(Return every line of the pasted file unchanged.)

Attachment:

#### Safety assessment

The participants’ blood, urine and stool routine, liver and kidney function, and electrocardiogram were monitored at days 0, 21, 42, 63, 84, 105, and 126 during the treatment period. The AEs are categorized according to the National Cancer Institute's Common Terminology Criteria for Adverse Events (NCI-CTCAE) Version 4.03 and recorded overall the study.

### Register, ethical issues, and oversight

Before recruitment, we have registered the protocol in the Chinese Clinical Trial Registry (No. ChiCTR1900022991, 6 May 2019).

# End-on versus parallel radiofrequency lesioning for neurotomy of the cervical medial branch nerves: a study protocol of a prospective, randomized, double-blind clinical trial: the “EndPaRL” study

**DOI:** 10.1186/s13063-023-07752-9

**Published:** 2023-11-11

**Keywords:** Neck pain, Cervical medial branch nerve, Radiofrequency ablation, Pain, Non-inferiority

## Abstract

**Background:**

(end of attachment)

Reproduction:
#### Safety assessment

The participants’ blood, urine and stool routine, liver and kidney function, and electrocardiogram were monitored at days 0, 21, 42, 63, 84, 105, and 126 during the treatment period. The AEs are categorized according to the National Cancer Institute's Common Terminology Criteria for Adverse Events (NCI-CTCAE) Version 4.03 and recorded overall the study.

### Register, ethical issues, and oversight

Before recruitment, we have registered the protocol in the Chinese Clinical Trial Registry (No. ChiCTR1900022991, 6 May 2019).

# End-on versus parallel radiofrequency lesioning for neurotomy of the cervical medial branch nerves: a study protocol of a prospective, randomized, double-blind clinical trial: the “EndPaRL” study

**DOI:** 10.1186/s13063-023-07752-9

**Published:** 2023-11-11

**Keywords:** Neck pain, Cervical medial branch nerve, Radiofrequency ablation, Pain, Non-inferiority

## Abstract

**Background:**